New polymerisation methods that allow the economical production of polylactic acid (PLA) with a higher molecular weight are opening the door for an increasingly broader range of applications for PLA, says Sulzer, a Swiss fluid engineering company with expertise in PLA and EPS polymerisation technology.
Sulzer technology is included in almost all PLA plants worldwide. While PLA can be produced via the condensation of lactic acid, Sulzer has opted for ring opening polymerisation. The company has now developed a turnkey process with partners to produce PLA from sugars via lactic acid followed by a downstream dimerisation and ring opening polymerisation process that has already been installed and is operational at six production facilities worldwide.
Long recognised as a sustainable option for food packaging and commonly employed - due to its high biocompatibility - in numerous biomedical applications, PLA has nevertheless in the past been held back by two things: its mechanical properties in production (technically its viscosity in the melt), and by the thermo-mechanical properties of the finished product.
The new processes solve both these issues. New PLA grades can now be produced that will considerable expand the polymer’s application base, says Sulzer.
“The latest grades of PLA are highly flexible and have a much wider scope of useable properties, making them ideal for all these plastics production methods,” noted Torsten Wintergerste, division president at Sulzer Chemtech.
The timing, he added, is excellent. The coronavirus pandemic has highlighted the drawbacks of the global economy.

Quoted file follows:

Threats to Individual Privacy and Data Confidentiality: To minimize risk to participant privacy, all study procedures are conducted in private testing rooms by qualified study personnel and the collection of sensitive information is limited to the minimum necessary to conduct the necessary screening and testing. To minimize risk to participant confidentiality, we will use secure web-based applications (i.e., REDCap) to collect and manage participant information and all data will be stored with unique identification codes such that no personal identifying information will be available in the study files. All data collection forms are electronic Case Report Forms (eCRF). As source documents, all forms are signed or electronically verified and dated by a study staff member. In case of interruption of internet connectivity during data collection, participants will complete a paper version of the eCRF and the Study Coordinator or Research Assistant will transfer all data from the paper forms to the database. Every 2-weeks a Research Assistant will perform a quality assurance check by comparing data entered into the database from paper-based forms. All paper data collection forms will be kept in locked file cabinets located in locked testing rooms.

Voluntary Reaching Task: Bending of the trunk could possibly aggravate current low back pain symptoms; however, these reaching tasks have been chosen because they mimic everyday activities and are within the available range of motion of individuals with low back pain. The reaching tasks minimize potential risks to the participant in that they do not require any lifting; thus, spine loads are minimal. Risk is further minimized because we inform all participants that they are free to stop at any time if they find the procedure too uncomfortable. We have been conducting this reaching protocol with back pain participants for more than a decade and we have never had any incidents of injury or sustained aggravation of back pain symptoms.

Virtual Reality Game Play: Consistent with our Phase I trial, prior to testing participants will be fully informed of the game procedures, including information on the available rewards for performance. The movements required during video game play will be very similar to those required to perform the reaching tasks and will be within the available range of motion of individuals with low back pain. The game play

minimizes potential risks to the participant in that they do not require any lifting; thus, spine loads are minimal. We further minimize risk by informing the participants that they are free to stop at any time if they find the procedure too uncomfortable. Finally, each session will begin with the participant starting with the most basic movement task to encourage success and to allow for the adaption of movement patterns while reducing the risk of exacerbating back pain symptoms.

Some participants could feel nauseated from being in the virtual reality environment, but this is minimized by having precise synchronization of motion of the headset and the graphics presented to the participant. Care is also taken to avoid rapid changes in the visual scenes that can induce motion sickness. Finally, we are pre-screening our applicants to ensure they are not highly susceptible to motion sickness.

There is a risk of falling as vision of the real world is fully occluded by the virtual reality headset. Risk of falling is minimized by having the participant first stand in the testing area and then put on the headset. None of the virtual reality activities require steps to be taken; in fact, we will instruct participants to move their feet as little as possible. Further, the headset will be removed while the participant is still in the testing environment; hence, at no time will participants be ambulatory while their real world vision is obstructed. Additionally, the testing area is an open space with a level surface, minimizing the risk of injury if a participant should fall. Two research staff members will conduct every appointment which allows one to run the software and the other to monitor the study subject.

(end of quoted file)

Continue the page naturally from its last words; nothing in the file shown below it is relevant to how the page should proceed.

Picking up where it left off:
“It’s evident that going forward nation states can’t operate on a business-as-usual basis. We need a domestic supply chain solution that is more reliant on national resources, with production facilities that are strategically located,” said Wintergerste.
“When the in-feed materials are based on corn, or other domestically farmed sugars, for example, local plants can be built to produce sustainable plastics for making both essential medical supplies and food packaging by injection moulding, 3D printing, film forming and extrusion.”
He argues that more efforts are needed to increase the use of biopolymers such as PLA in substitution of conventional fossil-based and non-biodegradable commodity polyolefins.
PLA is biodegradable under certain conditions and many PLA-based film applications meet the EN 13432 criteria for industrially compostability.
In addition, PLA is both sterilisable and enzymatically biodegradable using an appropriate metabolic pathway: two important properties for the medical and pharmaceutical sectors.